How Not to Handle Frequent Flyers

Written by Clay Smith

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Deploying a team of healthcare professionals to assist patients with complex medical and social needs at hospital discharge did not reduce readmission rate.

Why does this matter?
Some patients are heavy utilizers of healthcare resources. Would surrounding these patients with a team of nurses, social workers, and community health workers reduce future healthcare utilization, namely readmission?

Frequent flyer fail
This was a RCT with 800 “superutilizer” patients with complex medical and social needs and frequent admission who were randomized to the Camden Coalition of Healthcare Providers “hotspotting” program (team described above) vs usual care upon hospital discharge. Camden is an economically challenged area in New Jersey. Patients in the program received a median of 7.6 home visits, 8.8 phone calls, and 2.5 primary visits. Yet, for the primary outcome of 180-day readmission, there was no difference: 62.3% hotspotting vs 61.7% control. The program also had no significant impact on downstream benefit participation in supplemental nutrition, temporary assistance for needy families, or general assistance. Clearly, this program is not the magic bullet for frequent flyers. A team of people doesn’t reduce the complex needs of such patients. It also shows that “usual care” is doing a good job connecting patients with resources. It may not be possible to reduce costs by reducing repeat hospitalization. This study shows why RCTs to evaluate such programs targeting “superutilizers” are important. Just because a patient is consuming vast resources today does not mean this will persist at such a high level. In fact, there was a regression to the mean, with both groups of superutilizers seeing a reduction in subsequent healthcare costs. An observational model would have appeared to show benefit which was not, in fact, real.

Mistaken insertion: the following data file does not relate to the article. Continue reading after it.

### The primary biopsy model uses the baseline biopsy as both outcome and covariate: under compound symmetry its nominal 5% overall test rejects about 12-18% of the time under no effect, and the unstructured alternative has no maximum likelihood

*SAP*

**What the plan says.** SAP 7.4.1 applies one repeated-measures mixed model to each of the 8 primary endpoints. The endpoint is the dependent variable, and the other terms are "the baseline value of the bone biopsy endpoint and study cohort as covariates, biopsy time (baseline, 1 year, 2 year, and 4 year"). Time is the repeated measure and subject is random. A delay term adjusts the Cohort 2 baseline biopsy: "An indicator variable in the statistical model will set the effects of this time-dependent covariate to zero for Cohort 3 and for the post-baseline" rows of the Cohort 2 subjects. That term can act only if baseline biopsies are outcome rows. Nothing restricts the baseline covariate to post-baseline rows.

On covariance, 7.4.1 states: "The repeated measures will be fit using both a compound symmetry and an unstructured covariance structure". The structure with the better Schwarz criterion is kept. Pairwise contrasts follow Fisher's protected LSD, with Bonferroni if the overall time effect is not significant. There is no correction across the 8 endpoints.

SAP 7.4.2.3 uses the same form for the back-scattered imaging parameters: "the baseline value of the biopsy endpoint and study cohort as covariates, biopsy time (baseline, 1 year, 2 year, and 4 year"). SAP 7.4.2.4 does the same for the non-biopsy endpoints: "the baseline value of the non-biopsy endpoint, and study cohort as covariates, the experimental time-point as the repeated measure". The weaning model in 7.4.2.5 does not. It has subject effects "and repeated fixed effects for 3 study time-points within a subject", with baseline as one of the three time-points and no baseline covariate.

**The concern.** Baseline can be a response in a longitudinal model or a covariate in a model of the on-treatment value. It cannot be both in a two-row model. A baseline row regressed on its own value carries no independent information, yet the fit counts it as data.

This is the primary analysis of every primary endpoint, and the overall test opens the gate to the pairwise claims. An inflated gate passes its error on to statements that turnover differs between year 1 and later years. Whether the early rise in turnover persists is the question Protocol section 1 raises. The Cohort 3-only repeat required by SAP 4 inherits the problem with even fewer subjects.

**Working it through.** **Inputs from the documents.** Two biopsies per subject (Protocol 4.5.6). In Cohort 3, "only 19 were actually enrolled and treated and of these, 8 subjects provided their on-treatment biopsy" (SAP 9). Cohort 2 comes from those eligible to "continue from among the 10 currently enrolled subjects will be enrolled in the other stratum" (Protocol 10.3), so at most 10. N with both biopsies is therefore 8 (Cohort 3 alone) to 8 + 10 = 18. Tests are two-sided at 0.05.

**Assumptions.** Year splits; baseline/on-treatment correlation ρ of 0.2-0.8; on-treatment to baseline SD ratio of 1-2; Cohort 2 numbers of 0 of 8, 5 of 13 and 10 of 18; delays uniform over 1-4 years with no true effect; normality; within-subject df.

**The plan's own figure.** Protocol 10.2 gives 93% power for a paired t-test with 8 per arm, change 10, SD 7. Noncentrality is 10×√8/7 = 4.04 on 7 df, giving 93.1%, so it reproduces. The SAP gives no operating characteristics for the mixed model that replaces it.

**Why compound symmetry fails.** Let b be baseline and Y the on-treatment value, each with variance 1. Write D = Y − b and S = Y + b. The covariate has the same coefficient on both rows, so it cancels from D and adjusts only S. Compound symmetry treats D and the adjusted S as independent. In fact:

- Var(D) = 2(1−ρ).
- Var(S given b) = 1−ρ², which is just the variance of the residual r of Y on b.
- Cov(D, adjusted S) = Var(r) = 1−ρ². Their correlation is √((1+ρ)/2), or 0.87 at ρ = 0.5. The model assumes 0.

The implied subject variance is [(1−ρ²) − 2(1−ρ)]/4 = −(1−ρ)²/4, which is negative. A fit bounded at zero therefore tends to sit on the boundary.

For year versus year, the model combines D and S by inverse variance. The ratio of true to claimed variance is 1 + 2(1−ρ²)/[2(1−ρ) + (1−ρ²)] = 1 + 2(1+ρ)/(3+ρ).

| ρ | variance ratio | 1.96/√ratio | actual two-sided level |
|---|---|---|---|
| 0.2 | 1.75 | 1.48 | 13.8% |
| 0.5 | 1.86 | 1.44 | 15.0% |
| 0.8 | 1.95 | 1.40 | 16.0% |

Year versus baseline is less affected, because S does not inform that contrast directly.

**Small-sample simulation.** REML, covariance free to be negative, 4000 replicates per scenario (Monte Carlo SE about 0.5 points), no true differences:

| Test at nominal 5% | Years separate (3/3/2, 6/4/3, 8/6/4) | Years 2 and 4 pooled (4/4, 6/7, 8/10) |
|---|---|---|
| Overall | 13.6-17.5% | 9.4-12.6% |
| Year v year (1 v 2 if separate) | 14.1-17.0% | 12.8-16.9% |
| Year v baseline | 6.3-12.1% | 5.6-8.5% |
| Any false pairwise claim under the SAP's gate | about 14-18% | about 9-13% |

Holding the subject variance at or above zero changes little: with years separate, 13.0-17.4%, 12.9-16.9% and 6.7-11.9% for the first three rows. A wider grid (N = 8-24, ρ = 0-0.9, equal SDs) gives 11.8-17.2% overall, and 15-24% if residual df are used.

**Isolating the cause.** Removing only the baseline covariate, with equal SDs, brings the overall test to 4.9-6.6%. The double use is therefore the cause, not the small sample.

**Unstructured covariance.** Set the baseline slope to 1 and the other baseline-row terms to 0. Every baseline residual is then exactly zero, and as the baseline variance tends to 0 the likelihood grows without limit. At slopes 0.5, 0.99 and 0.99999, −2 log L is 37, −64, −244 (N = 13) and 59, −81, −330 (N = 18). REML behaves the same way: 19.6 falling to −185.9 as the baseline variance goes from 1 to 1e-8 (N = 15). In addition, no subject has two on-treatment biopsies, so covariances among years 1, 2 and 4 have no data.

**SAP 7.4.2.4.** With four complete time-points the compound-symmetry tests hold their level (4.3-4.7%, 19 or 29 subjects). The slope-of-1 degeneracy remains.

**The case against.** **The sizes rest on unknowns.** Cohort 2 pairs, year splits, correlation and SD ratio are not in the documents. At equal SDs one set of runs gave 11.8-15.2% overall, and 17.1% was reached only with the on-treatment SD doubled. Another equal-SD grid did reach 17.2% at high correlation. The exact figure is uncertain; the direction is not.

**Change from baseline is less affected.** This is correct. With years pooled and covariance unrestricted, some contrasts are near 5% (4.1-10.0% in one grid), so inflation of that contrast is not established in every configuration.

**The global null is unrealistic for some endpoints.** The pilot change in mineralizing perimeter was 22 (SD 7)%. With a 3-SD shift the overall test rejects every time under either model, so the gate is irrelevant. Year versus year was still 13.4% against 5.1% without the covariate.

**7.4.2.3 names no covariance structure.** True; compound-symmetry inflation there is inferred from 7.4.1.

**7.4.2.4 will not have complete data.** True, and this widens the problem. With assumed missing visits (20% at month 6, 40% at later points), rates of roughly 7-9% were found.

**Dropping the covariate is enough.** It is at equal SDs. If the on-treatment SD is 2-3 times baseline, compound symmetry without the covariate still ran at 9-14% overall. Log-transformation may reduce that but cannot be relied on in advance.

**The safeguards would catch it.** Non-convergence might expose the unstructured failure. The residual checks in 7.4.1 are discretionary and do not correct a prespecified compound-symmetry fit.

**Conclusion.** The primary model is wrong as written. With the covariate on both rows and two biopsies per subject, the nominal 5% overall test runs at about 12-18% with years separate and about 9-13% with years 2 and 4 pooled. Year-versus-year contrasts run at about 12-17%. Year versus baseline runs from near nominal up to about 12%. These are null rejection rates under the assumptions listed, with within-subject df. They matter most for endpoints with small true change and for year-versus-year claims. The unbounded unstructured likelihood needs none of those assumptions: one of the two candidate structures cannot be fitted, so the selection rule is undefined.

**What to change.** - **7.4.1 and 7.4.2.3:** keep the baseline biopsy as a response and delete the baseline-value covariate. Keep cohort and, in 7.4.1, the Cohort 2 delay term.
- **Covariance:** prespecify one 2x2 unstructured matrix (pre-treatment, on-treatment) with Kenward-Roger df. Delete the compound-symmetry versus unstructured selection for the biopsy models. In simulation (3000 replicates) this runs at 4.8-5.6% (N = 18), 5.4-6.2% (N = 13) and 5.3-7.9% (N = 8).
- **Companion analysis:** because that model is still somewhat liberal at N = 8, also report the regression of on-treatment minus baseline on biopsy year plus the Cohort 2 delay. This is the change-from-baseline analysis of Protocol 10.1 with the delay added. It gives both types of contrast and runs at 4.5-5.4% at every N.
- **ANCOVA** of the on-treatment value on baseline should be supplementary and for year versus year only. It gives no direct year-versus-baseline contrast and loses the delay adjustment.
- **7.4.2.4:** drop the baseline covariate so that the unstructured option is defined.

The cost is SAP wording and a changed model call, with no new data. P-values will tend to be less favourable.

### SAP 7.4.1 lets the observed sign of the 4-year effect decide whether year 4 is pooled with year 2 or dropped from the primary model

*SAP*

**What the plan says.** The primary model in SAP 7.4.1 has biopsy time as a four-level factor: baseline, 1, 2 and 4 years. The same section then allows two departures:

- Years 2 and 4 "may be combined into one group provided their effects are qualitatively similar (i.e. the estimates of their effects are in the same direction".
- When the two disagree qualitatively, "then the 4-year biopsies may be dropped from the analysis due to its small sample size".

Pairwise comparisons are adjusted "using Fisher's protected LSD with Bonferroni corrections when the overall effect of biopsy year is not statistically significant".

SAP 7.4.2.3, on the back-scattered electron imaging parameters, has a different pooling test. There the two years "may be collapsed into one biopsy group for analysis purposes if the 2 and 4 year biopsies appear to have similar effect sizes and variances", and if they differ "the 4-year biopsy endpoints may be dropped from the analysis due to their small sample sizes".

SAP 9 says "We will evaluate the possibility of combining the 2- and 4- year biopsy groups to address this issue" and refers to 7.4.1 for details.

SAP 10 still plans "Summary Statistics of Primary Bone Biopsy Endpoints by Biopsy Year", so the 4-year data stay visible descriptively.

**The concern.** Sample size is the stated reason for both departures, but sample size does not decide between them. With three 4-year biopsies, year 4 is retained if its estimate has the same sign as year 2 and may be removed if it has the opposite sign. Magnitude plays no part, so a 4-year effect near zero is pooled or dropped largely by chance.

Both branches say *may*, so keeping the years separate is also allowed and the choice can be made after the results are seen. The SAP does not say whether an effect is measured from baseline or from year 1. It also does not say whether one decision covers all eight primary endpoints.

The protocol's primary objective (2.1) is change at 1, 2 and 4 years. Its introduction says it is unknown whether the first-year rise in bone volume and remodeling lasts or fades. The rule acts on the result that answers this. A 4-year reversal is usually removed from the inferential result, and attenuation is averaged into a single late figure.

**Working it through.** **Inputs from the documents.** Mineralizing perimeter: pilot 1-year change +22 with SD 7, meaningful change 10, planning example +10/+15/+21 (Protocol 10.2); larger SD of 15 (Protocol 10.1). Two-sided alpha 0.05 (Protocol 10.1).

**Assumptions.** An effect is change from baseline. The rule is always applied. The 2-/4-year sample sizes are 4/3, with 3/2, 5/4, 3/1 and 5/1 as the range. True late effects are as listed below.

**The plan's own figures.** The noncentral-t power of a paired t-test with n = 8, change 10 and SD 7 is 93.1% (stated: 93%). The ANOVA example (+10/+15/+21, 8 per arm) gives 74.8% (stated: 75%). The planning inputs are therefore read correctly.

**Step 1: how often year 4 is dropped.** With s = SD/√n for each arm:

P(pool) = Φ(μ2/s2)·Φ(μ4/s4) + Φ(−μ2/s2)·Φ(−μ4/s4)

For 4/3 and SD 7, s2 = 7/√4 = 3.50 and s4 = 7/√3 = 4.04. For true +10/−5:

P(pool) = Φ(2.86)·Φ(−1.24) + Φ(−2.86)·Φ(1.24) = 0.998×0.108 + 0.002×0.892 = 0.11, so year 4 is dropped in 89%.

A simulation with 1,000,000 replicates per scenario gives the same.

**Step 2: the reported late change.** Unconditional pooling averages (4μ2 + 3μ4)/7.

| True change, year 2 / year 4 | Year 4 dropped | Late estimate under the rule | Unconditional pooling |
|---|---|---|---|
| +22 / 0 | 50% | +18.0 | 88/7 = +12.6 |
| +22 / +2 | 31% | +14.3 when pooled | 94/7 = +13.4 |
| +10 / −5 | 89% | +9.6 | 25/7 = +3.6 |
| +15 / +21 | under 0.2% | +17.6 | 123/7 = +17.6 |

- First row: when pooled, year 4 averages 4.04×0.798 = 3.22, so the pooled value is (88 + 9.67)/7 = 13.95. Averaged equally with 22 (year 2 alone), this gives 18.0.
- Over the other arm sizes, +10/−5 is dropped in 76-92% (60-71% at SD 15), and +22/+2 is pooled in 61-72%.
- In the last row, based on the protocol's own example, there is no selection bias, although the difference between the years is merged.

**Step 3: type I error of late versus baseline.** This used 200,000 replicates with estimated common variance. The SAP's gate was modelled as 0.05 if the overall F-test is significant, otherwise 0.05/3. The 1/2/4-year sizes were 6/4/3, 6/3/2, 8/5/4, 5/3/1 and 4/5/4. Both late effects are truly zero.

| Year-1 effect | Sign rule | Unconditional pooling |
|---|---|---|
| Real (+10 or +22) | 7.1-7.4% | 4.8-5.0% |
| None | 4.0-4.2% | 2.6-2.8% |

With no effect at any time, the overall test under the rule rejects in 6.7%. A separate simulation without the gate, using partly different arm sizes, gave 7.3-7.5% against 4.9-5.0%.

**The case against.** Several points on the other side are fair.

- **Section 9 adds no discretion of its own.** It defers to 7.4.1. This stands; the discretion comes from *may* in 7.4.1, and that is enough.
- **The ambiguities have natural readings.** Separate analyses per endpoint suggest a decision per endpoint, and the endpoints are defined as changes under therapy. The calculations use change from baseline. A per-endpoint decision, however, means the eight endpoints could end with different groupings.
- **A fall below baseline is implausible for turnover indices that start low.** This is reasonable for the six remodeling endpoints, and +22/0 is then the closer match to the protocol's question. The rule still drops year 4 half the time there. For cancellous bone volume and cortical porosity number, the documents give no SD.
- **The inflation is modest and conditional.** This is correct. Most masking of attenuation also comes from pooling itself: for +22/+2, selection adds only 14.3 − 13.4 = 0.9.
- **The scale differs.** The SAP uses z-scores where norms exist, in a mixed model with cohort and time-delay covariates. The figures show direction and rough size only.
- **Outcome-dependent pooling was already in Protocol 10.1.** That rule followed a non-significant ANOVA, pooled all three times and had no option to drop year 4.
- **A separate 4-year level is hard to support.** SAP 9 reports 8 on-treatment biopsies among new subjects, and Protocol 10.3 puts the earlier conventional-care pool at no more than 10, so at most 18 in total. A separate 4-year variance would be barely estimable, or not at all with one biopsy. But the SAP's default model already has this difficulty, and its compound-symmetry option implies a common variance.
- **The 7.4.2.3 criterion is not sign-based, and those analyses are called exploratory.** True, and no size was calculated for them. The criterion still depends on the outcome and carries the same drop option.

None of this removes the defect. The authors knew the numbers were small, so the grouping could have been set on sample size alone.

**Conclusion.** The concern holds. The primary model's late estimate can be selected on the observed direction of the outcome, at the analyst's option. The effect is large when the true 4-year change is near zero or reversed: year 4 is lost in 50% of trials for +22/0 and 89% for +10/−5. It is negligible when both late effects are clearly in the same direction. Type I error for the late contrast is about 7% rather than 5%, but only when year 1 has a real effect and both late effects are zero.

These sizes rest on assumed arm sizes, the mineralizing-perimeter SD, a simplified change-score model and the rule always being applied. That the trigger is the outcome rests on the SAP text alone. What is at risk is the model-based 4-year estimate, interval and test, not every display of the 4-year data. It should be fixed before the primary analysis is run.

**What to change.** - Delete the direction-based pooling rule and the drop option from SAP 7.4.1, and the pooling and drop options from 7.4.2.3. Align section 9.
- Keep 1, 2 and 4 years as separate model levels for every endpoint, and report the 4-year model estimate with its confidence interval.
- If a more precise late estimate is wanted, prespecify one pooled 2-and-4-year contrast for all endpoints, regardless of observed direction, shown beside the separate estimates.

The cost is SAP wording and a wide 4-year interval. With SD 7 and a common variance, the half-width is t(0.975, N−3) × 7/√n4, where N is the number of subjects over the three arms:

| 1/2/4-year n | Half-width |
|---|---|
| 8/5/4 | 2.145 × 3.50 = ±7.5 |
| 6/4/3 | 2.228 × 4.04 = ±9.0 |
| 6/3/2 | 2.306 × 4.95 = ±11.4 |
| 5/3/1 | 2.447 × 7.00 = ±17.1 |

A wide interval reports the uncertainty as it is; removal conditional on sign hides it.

Health Care Hotspotting – A Randomized, Controlled Trial. N Engl J Med. 2020 Jan 9;382(2):152-162. doi: 10.1056/NEJMsa1906848.

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